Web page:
When Accidental Missionary by Steve Murrell (Published by Every Nation Productions, 2010) serendipitously showed up at my house I thought it would be a book that I would never read if I were pastoring in the States. You know how it is – too many books, not enough time.
After I got about twenty pages into the book, I cleared my calendar for the day and settled in. That day, like a lot of days, I was glad to be in Portugal. What I discovered in this little yellow hardcover with no dust sleeve was a hidden treasure.
It’s the kind of book that you finish and immediately want to start reading again.
The bio on Murrell’s website tells us this about him:
Steve and Deborah went to the Philippines in 1984 for a “one month” summer mission trip that never ended.
They are the founding pastors of Victory Manila, one church that meets in 14 locations in Metro Manila and has planted churches in 60 Philippine cities and twenty nations. Currently, Victory has over 7,500 discipleship groups that meet in coffee shops, offices, dormitories, and homes in Metro Manila.
Steve is cofounder and president of Every Nation Churches & Ministries, a family of churches focused on church planting, campus ministry, and world mission.
Complete with solid personal testimonies and timely anecdotal sketches, Accidental Missionary sets out to inspire you to do four things:
…compassionately engage your community, intentionally establish biblical foundations, strategically equip believers, and constantly empower disciples.
Arriving in the Philippines with little experience no cross-cultural training, Murrell with his wife Deborah and their colleagues through trial and error reached the conclusion that through what he calls these “same old boring strokes” (engage, establish, equip, and empower) we make disciples and Jesus builds the church.
It’s that simple. We are commanded to make disciples. Jesus said he would build his church. So, let’s stop trying to build the church and start making disciples.
Writing transparently and humbly, Murrell tells you that he’s not a dynamic evangelist. Throughout the book he highlights his mistakes and gives credit to others for whatever success the ministry has achieved.
Of a transitional period in their ministry when they began to adopt a serious disciple making strategy he says this:
For almost two years we said almost nothing from the pulpit about the change. All of our pastors and staff simply started making disciples in small groups. When someone would hear about a small group and ask if they could join one, we would tell them, ‘No, you can’t join one, but if you will gather three church friends and three unchurched friends, we will teach you how to lead one. When would you like to start?’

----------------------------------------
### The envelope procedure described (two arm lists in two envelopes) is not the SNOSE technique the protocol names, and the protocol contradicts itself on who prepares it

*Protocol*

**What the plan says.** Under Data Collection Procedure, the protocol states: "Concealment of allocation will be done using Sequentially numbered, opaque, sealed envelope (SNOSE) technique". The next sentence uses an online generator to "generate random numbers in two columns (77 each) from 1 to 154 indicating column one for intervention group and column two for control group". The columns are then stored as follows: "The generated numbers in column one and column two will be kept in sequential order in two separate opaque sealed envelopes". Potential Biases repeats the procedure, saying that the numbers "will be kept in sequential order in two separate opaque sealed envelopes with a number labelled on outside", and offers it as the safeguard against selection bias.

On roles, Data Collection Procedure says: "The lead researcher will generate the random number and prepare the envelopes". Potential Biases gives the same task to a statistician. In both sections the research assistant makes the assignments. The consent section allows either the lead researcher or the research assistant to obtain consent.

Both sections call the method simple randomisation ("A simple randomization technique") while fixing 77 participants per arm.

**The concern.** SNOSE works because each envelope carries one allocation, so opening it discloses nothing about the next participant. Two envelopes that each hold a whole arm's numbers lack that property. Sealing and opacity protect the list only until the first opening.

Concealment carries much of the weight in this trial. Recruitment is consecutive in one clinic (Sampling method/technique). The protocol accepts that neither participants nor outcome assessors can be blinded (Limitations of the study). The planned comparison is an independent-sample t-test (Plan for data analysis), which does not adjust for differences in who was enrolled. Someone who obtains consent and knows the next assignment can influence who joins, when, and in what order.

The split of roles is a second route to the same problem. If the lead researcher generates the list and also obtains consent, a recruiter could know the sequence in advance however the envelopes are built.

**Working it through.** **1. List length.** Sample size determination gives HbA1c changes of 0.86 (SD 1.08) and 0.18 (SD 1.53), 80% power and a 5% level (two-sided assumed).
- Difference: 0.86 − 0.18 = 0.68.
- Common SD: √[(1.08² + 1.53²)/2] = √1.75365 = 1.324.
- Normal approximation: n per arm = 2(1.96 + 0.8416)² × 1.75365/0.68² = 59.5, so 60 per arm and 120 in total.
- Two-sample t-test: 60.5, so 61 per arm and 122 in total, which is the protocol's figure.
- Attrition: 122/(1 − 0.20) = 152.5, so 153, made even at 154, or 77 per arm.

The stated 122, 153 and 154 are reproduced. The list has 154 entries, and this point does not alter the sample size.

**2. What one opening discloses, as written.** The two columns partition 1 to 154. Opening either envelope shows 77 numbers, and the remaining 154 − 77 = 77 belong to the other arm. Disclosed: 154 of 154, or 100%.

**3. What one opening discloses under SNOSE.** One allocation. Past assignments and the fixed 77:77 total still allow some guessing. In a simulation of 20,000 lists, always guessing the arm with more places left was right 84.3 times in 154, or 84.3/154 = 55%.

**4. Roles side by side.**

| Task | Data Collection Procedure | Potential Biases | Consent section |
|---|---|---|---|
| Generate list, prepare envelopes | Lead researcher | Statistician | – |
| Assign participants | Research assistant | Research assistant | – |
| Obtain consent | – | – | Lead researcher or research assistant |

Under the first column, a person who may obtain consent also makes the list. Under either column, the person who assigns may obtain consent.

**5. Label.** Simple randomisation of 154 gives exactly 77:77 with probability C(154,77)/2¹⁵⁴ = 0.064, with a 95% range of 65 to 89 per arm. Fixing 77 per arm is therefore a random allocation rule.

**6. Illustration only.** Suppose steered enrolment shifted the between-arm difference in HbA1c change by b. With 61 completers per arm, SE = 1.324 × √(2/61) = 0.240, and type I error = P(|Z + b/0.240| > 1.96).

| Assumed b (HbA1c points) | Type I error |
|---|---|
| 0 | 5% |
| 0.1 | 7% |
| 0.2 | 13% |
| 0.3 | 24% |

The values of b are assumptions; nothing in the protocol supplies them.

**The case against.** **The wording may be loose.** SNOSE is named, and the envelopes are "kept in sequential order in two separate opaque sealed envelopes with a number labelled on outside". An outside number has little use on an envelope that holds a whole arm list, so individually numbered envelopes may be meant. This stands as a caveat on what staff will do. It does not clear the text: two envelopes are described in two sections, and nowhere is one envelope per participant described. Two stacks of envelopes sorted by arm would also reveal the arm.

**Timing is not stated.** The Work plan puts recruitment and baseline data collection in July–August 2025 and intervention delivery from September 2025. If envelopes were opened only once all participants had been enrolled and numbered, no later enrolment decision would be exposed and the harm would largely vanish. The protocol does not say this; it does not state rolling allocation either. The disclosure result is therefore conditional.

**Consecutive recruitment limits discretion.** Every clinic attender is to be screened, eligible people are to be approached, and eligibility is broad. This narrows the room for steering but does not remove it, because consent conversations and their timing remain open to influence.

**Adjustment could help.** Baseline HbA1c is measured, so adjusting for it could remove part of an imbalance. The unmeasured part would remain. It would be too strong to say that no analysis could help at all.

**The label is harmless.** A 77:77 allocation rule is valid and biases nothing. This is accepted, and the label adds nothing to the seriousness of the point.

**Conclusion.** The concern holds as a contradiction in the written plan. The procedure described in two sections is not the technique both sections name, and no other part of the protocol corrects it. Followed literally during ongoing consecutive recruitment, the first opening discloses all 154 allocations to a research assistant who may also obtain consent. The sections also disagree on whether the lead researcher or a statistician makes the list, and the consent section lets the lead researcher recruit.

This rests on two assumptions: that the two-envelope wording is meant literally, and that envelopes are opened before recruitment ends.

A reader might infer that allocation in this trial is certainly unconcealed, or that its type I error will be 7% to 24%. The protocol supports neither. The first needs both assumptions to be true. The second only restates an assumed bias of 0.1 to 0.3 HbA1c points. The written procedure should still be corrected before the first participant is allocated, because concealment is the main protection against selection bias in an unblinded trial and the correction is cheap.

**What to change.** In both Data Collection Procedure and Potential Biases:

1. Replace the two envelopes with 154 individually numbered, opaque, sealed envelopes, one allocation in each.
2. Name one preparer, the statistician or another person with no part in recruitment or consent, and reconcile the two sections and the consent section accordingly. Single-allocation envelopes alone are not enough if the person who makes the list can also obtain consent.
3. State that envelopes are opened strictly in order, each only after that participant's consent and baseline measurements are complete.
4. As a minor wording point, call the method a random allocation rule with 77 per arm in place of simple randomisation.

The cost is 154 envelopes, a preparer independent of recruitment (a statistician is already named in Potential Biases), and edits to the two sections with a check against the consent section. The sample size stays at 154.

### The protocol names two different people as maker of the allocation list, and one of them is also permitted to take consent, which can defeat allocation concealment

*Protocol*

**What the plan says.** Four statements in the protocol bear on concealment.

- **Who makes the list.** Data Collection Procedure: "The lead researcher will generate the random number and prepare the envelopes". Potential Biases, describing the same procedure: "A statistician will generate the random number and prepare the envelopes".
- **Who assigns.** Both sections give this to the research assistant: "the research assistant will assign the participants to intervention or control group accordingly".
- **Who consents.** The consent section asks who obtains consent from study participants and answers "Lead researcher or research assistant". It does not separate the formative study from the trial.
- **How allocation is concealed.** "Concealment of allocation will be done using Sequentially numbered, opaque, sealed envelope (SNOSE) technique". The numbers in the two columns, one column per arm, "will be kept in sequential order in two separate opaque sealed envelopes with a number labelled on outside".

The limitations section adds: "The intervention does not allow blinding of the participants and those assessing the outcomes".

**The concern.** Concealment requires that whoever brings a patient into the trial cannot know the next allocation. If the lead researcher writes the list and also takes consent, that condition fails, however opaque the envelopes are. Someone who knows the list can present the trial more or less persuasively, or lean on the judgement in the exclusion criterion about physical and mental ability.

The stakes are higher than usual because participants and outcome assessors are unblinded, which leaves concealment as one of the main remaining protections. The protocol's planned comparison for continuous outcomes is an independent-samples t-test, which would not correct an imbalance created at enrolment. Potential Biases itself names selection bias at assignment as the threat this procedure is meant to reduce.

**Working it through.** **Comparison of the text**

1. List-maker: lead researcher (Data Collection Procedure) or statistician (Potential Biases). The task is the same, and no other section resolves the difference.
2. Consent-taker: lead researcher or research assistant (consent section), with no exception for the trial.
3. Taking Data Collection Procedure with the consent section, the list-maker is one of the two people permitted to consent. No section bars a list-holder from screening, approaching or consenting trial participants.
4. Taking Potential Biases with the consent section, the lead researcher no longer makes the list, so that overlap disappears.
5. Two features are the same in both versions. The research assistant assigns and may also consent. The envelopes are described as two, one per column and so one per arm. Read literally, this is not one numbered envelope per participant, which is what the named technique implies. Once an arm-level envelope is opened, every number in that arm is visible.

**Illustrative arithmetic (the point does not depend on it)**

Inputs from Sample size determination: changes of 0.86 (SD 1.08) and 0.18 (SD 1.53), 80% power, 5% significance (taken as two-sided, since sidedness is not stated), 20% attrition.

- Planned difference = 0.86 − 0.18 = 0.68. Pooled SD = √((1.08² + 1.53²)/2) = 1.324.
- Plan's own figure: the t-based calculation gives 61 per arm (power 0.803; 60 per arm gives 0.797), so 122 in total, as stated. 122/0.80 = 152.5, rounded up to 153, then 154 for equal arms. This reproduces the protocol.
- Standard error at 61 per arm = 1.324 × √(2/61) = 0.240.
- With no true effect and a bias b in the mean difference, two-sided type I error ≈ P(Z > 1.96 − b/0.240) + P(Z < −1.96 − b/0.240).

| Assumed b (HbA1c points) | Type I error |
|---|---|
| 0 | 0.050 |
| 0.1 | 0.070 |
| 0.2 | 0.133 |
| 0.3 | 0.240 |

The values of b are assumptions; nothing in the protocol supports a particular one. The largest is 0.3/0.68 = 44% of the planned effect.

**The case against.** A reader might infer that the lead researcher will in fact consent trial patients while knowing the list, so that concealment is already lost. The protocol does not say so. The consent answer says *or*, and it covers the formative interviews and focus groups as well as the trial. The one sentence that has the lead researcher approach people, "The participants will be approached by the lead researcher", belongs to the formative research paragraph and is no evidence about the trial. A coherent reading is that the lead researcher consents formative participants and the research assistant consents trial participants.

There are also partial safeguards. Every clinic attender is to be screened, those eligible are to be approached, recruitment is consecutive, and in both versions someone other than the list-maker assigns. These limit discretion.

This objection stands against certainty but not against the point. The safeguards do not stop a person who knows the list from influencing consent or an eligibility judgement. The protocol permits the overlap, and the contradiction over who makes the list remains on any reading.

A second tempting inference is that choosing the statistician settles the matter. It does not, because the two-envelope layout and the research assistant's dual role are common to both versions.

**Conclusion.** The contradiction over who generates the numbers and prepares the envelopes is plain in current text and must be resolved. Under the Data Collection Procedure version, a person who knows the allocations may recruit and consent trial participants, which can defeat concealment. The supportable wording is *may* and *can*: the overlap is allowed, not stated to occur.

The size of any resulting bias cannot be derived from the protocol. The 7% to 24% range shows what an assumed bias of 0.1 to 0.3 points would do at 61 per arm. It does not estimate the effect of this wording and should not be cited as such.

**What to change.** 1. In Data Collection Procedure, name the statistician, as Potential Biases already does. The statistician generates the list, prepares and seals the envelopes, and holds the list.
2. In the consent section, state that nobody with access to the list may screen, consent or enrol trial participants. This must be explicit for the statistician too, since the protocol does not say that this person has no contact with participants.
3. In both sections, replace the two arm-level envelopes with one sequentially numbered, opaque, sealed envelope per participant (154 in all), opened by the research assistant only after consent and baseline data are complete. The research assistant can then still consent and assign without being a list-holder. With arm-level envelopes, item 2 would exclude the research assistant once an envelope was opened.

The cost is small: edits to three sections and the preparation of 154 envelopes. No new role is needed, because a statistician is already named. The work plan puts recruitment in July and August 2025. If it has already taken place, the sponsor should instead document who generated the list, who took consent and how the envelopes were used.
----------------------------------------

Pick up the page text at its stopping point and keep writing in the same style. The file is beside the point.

In the book he defines discipleship and doesn’t seek to divide it from evangelism, uses Scripture as proof for what he teaches, and most importantly for me speaks wisely and intelligently about the danger of adopting ready-made programs versus applying biblical principles in a proper cultural context.
At one point, answering the doubts of Ferdie, a young man who got saved three days earlier, about whether he was or wasn’t ready to disciple a friend who just got saved that day, Murrell offer this exchange,
…Remember I told you to read the book of Mark? How far have you read? Ferdie eagerly replied, ‘I’ve already finished Mark, and I’m almost finished with Luke.’ Then I told him what has become a constantly repeated Victory saying, ‘Just stay one chapter ahead. As long as you stay one chapter ahead you can disciple him, but if he passes you, then he will disciple you.
Accidental Missionary is simple, unpretentious, yet deserves to be called no less than brilliant.
The only negative thing that I found while reading reading Murrell’s book? Like a hidden treasure, it’s apparently difficult to find. Amazon doesn’t carry it, and a Google search turns up little to nothing about the book.
So, if it ever just appears at your house, like it did mine…clear your calendar and start reading, now.
Update, apparently the title of the book has been changed to WikiChurch. I cannot verify if the content is the same.